Comicon’s 8 Best Comic Writers Of 2017

by Hannah Means Shannon

Welcome to Comicon.com’s inaugural Best of the Year Awards, gathering the best comics and comics talent of 2017. This year we will be awarding in the following categories: Best Original Graphic Novels, Best Comic Series, Best Single Comic Issues, Best Writers, Best Artists, Best Cover Artists, Best Colorists, Best Letterers, Best Webcomics, Most Progressive Comics, and lastly, Comicon’s People of The Year: 2017.

Contributors to Comicon’s Best of the Year Awards this year include: Alan Stewart, Alex Schumacher, Brendan Allen, Gary Catig, James Ferguson, Kieran Fisher, Oliver MacNamee, Noah Sharma, Rachel Bellwoar, Tito James, Angel Carreras, and Hannah Means-Shannon.

The following are Comicon’s 8 Best Comic Writers Of 2017.

 

8. Fabian Rangel Jr. for Helena Crash (IDW) and Blood Brothers (Dynamite)

Fabian Rangel Jr. has been a busy man this year releasing multiple comic series from different publishers. Most of them he co-created, but all of them are wild, crazy, and off the wall.  He has an American soldier discover he’s a werewolf while fighting the Viet Cong (Namwolf), the next psychedelic adventure of the crew of the Santa Muerte, a literal skull space ship (Space Riders: Galaxy of Brutality), a high octane sci-fi adventure in a futuristic society where coffee is banned (Helena Crash), and pair of detective brothers who solve crimes in a city populated with mythological creatures (Blood Brothers). Not to mention his Samurai Jack series where the self-titled character hops from one reality to another and has adventures with motorcycle gangs and luchadores. All his series are fun and different and it would be great to peek into his creative process to see how his ideas develop.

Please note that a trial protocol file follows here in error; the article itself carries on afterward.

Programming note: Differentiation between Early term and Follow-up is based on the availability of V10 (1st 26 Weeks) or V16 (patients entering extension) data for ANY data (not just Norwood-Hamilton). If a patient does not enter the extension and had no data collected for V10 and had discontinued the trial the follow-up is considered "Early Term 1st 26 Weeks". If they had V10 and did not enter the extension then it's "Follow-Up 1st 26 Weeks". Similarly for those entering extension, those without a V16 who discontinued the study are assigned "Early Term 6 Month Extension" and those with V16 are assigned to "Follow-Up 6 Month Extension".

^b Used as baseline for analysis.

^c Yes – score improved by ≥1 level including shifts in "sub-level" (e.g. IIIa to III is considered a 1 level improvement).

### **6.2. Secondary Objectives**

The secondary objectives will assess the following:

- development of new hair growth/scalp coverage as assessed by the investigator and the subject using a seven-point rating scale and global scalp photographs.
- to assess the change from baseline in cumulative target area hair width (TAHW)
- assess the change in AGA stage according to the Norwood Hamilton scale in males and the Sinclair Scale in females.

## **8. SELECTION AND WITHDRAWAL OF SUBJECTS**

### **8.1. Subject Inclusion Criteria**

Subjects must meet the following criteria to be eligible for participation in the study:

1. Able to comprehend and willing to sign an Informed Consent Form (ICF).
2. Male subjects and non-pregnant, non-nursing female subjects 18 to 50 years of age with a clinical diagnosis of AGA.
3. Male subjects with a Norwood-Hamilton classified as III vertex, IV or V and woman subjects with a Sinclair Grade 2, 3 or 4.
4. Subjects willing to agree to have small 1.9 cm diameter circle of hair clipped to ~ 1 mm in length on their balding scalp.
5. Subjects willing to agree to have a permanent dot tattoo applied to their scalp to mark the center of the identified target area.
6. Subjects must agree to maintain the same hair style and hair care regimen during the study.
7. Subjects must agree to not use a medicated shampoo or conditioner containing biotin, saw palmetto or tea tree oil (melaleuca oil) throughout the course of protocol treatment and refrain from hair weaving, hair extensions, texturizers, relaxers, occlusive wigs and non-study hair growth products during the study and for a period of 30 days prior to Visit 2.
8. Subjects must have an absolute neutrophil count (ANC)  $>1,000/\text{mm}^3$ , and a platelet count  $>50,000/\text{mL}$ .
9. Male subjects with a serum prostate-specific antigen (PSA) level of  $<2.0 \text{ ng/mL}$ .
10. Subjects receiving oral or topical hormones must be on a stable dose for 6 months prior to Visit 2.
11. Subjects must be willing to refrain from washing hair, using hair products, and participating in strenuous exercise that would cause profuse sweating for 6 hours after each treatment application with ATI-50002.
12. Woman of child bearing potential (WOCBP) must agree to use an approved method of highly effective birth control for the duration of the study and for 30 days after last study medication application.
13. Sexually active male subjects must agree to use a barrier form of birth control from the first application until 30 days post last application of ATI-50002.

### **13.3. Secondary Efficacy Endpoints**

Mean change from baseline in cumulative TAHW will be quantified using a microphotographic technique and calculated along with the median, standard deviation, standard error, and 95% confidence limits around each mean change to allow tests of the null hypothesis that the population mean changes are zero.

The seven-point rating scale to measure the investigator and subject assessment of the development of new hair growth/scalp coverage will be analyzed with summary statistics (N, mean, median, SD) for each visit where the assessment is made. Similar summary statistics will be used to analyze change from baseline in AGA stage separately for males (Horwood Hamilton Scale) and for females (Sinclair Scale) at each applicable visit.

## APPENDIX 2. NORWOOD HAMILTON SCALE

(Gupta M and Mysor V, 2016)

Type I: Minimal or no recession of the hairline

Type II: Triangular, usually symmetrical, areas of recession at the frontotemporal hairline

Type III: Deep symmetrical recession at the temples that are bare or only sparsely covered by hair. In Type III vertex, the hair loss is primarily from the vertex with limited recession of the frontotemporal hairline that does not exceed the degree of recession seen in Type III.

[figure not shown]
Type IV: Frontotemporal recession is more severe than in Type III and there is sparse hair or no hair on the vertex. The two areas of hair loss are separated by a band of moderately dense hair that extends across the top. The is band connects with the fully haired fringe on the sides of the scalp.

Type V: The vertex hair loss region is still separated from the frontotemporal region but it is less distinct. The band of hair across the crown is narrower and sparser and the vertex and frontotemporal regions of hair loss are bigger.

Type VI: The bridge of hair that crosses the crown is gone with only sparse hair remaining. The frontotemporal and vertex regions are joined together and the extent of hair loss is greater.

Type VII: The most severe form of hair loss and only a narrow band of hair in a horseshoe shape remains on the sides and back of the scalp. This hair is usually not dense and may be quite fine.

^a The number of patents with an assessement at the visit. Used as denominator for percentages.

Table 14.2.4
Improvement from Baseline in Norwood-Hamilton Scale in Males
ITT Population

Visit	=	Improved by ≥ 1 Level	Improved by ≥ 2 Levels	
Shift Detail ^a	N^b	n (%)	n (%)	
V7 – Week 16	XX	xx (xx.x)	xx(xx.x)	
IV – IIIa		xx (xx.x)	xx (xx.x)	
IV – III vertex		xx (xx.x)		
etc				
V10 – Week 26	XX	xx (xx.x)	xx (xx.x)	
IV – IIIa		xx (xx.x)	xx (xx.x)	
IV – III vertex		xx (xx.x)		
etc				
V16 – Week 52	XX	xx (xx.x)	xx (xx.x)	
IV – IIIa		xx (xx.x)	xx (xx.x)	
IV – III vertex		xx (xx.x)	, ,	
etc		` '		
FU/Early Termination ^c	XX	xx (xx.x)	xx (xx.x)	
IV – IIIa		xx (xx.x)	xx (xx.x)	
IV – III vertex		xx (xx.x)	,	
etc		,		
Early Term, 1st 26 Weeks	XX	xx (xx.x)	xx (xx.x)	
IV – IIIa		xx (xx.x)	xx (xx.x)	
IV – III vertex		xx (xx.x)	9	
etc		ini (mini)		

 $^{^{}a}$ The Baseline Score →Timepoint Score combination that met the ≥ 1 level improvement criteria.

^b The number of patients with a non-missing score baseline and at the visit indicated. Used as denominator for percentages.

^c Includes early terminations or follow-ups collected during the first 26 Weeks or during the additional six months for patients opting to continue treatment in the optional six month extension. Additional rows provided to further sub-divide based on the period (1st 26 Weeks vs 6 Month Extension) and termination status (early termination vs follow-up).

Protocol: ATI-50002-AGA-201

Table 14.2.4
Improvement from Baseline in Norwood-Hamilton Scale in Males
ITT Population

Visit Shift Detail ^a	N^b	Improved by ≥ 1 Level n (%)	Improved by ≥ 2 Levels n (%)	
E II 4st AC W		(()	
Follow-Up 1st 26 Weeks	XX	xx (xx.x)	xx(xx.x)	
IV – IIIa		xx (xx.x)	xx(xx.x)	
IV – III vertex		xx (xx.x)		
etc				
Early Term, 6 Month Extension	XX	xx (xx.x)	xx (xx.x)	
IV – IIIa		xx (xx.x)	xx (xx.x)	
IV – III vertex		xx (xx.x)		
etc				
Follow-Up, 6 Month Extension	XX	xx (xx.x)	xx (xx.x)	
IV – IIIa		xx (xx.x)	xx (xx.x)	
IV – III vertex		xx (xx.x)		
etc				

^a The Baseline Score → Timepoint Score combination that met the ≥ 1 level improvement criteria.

7. John Allison for Giant Days (Boom! Studios)

Sometimes you’ll read a book and just marvel at the amazing quality of storytelling involved.  That’s how I feel when I read a comic written by John Allison. The man crams so much into every single issue of Giant Days that it feels like each chapter is twice as large. He seamlessly juggles several plot threads, nurturing each to grow and help develop the characters, while also fitting in a ton of jokes and sight gags. He’s created the perfect sitcom in comic book form that never fails to deliver.  Everything just clicks, from the characters to the pacing to the delivery.

6. Cullen Bunn for Harrow County (Dark Horse) and Regression (Image Comics)

Cullen Bunn has got to be the busiest writer in comics. Off the top of my head, I can name 15 titles he wrote in 2017. Give me a few minutes, and I could probably add a dozen more to that list. If only for the sheer volume of titles Cullen churned out, an argument could be made for writer of the year. The fact that they’re consistently amazing stories strengthens my case. From the dark and twisted horrors of Harrow County and Regression to the deadpan goofiness of The Tick, from superheroes to antiheroes, period fantasy to daikaiju, Bunn is a master storyteller with a nuanced stroke.

5. Donny Cates for God Country (Image Comics), Redneck (Skybound Entertainment), and Babyteeth (Aftershock Comics)

Donny Cates kicked off the year with sleeper hit God Country (Image Comics). The hits kept rolling with Redneck (Image/Skybound), Babyteeth (Aftershock), Thanos (Marvel) and Doctor Strange (Marvel). An enormous sentient sword, a family of hillbilly vampires, the immaculate conception of the Antichrist, the Mad Titan, the Sorcerer Supreme… Everything this dude touched in 2017 was pure gold. Five straight sellout titles have solidly established Cates as one of the best in the business.

4. Tom King for Batman (DC Comics)